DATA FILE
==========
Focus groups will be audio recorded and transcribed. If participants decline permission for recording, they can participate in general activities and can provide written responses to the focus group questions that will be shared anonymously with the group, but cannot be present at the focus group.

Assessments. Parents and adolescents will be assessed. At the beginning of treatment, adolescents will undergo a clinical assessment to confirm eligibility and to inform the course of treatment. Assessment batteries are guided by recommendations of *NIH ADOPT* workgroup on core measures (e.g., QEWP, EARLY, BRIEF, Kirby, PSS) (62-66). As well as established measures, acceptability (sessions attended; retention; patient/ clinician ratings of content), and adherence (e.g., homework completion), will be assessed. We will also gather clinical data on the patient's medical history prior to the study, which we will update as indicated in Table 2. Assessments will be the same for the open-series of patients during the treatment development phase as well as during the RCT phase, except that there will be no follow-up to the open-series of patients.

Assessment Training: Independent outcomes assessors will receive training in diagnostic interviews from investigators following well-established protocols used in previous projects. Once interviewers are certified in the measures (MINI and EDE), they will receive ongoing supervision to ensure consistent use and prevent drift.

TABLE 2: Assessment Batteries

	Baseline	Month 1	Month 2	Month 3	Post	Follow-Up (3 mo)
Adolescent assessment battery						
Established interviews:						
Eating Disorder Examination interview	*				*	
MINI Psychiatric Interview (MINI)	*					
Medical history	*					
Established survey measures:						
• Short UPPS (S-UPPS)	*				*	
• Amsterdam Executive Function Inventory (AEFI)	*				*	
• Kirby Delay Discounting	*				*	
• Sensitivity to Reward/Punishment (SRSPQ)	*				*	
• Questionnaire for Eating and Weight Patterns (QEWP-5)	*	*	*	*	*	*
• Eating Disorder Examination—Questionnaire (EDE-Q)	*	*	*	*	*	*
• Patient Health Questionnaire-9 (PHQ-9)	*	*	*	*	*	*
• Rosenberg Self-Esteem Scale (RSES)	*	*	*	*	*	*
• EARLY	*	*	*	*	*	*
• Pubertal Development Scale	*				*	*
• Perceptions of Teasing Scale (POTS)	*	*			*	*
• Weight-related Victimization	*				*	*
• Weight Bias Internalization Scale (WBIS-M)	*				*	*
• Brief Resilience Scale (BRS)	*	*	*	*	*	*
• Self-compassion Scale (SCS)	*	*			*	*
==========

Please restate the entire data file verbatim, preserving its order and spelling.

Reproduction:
Focus groups will be audio recorded and transcribed. If participants decline permission for recording, they can participate in general activities and can provide written responses to the focus group questions that will be shared anonymously with the group, but cannot be present at the focus group.

Assessments. Parents and adolescents will be assessed. At the beginning of treatment, adolescents will undergo a clinical assessment to confirm eligibility and to inform the course of treatment. Assessment batteries are guided by recommendations of *NIH ADOPT* workgroup on core measures (e.g., QEWP, EARLY, BRIEF, Kirby, PSS) (62-66). As well as established measures, acceptability (sessions attended; retention; patient/ clinician ratings of content), and adherence (e.g., homework completion), will be assessed. We will also gather clinical data on the patient's medical history prior to the study, which we will update as indicated in Table 2. Assessments will be the same for the open-series of patients during the treatment development phase as well as during the RCT phase, except that there will be no follow-up to the open-series of patients.

Assessment Training: Independent outcomes assessors will receive training in diagnostic interviews from investigators following well-established protocols used in previous projects. Once interviewers are certified in the measures (MINI and EDE), they will receive ongoing supervision to ensure consistent use and prevent drift.

TABLE 2: Assessment Batteries

	Baseline	Month 1	Month 2	Month 3	Post	Follow-Up (3 mo)
Adolescent assessment battery						
Established interviews:						
Eating Disorder Examination interview	*				*	
MINI Psychiatric Interview (MINI)	*					
Medical history	*					
Established survey measures:						
• Short UPPS (S-UPPS)	*				*	
• Amsterdam Executive Function Inventory (AEFI)	*				*	
• Kirby Delay Discounting	*				*	
• Sensitivity to Reward/Punishment (SRSPQ)	*				*	
• Questionnaire for Eating and Weight Patterns (QEWP-5)	*	*	*	*	*	*
• Eating Disorder Examination—Questionnaire (EDE-Q)	*	*	*	*	*	*
• Patient Health Questionnaire-9 (PHQ-9)	*	*	*	*	*	*
• Rosenberg Self-Esteem Scale (RSES)	*	*	*	*	*	*
• EARLY	*	*	*	*	*	*
• Pubertal Development Scale	*				*	*
• Perceptions of Teasing Scale (POTS)	*	*			*	*
• Weight-related Victimization	*				*	*
• Weight Bias Internalization Scale (WBIS-M)	*				*	*
• Brief Resilience Scale (BRS)	*	*	*	*	*	*
• Self-compassion Scale (SCS)	*	*			*	*